Colin Wallace, a former psychological warfare officer for the British Army and British intelligence services, has taken a Court action against his former employer the British Ministry of Defence. Wallace’s job included briefing journalists and being a “source” that would feed them, in the words of the Belfast Telegraph, “stories both true and fabricated.” This did not just restrict itself to Republican groups but also to politicians in Britain’s own government: “This was not what I had signed up for,” said Mr Wallace. “I had no difficulty in disseminating disinformation about paramilitary organisations who were killing people, but to do so about politicians was entirely different. It was subverting democracy.”
It may seem hard to fathom that the intelligence services would try to undermine their own governments, yet that is seemingly what has happened in to our nearest neighbour, not once but twice in recent history. Clockwork Orange was a purported plot by sections of Mi5 to drive the incumbent Labour party from government in the 1970s which ultimately took down Harold Wilson, the Prime Minister at the time.
Peter Wright, a former Mi5 intelligence officer offers an overview of what transpired: “Feelings had run high inside MI5 during 1968. There had been an effort to try to stir up trouble for Wilson then, largely because the Daily Mirror tycoon, Cecil King, who was a longtime agent of ours, made it clear that he would publish anything MI5 might care to leak in his direction. It was all part of Cecil King’s “coup,” which he was convinced would bring down the Labour Government and replace it with a coalition led by Lord Mountbatten.
But the approach in 1974 was altogether more serious. The plan was simple. In the run-up to the election which, given the level of instability in Parliament, must be due within a matter of months, MI5 would arrange for selective details of the intelligence about leading Labour Party figures, but especially Wilson, to be leaked to sympathetic pressmen. Using our contacts in the press and among union officials, word of the material contained in MI5 files and the fact that Wilson was considered a security risk would be passed around.
Soundings in the office had already been taken, and up to thirty officers had given their approval to the scheme. Facsimile copies of some files were to be made and distributed to overseas newspapers, and the matter was to be raised in Parliament for maximum effect. It was a carbon copy of the Zinoviev letter, which had done so much to destroy the first Ramsay MacDonald Government in 1924.”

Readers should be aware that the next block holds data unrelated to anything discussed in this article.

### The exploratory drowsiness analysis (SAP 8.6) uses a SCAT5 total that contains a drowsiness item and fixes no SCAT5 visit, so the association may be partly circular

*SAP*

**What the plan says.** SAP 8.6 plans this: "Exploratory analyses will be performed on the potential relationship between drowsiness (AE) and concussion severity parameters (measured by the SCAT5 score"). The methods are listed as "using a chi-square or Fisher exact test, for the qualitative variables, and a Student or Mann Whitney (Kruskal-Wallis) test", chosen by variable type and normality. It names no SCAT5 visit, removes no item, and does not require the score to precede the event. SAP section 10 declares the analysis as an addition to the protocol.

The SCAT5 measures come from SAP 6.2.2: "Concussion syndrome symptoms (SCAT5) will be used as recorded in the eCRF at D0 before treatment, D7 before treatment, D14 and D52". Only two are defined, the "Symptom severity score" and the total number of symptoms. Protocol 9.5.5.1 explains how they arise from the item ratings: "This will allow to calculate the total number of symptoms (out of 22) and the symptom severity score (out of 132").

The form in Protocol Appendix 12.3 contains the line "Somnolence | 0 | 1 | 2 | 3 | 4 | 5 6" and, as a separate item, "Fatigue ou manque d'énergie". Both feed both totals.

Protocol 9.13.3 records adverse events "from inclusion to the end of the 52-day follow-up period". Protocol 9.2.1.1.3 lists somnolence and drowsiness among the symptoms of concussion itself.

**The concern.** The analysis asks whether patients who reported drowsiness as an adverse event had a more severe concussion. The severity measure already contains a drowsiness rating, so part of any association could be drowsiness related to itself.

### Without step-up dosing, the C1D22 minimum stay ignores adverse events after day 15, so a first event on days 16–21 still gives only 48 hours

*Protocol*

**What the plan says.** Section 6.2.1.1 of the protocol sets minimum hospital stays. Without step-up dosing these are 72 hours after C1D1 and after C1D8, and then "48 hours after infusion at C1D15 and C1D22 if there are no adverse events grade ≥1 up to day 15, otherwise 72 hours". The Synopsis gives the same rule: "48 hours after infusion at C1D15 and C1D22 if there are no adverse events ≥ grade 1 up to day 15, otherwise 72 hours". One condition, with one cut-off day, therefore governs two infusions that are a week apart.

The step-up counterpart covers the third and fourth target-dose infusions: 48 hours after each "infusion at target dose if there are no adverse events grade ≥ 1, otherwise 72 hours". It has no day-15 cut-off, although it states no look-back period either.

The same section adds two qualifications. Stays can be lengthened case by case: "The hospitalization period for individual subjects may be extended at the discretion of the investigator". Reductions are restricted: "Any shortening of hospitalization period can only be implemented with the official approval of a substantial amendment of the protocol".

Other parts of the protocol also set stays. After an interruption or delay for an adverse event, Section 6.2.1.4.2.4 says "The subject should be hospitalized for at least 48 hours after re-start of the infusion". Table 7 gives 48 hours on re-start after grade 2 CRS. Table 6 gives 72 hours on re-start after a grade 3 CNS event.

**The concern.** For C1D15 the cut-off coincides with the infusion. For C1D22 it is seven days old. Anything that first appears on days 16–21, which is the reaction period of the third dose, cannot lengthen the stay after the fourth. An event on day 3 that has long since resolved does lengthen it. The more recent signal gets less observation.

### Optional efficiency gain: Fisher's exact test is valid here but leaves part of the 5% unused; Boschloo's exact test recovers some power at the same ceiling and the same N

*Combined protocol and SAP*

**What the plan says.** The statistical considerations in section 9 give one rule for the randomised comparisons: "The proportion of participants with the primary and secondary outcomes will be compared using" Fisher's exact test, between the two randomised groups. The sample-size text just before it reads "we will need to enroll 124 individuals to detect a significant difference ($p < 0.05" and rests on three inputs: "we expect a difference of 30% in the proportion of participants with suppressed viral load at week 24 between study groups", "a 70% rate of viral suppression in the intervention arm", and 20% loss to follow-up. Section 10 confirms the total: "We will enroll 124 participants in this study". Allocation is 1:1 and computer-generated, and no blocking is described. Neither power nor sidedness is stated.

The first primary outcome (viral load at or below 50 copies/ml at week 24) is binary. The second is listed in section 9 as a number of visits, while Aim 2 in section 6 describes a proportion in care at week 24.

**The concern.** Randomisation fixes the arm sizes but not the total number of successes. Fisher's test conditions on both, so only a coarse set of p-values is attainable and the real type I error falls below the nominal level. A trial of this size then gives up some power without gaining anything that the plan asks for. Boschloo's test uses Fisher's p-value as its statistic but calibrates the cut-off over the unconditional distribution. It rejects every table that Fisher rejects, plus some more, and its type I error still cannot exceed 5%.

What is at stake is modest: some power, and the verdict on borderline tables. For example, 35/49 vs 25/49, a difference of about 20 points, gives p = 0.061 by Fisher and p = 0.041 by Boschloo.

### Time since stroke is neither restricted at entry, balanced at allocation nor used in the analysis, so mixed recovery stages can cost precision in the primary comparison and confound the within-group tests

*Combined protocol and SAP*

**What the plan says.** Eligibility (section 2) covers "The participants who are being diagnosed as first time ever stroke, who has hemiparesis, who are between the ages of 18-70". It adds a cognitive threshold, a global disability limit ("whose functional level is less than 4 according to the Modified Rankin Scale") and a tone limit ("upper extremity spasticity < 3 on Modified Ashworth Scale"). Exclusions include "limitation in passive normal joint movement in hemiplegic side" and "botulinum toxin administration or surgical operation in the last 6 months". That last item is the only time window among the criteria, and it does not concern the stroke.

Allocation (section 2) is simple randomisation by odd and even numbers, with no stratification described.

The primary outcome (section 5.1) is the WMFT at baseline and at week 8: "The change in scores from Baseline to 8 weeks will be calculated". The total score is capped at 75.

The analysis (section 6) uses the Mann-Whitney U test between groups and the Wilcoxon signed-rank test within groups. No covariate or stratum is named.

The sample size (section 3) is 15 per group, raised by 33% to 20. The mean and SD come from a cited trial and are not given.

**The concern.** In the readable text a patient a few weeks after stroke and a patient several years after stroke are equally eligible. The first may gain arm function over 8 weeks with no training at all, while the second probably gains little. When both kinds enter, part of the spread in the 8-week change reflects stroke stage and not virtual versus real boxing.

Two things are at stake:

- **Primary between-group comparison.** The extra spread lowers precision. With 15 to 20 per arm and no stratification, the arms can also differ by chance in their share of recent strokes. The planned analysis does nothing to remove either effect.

What must be understood is not simply that the intelligence agencies act in a manner both deceptive and underhanded (which is the name of the game for intelligence agencies), but that their stooges in the media were usually willing participants.
These participants are themselves partisan actors with autonomy and have occasionally taken political witch-hunting unto themselves.
Roger Scruton was one of the most prominent names in recent history to suffer the fate of an overzealous, politically-motivated media. In 2019 Scruton lost a job and suffered serious detriment to his credibility following the malicious editing of an interview he gave to the New Statesman magazine. The magazine was forced to row back and offer an apology to the late Scruton, and so too did the Minister for Housing, James Brokenshire.
Not all mistakes have malicious intent, however.
For example, the Sunday World recently ran an article mistakenly stating that Gerry McGeough claimed membership of Síol na hÉireann. Mr. McGeough confirmed to the Burkean that he is not affiliated with any groups outside of local pro-life organisations and believes that reporters mistook what he was saying.
An IPSOS MRBI poll in March 2021 found that only 45% of Irish people trust journalists – which may be indicative not of them believing journalists to be malicious actors, but (more likely in my view) to think that they’re simply incompetent. A study in Britain found that journalists’ brains operated below average due to self-medication and unhealthy lifestyle and consumption choices.
One must be careful not to be accused of spreading disinformation or to distrust the media out of hand, there are times when the media does uncover and report and seek to find the truth, such as Zapponegate.
But it is important to keep in mind that what can be reported is subject to interpretation, or misinterpretation, by the author – deliberate or accidental as the case may be.
As such it is always necessary to verify what it is that you’re reading and not merely to take it at face value.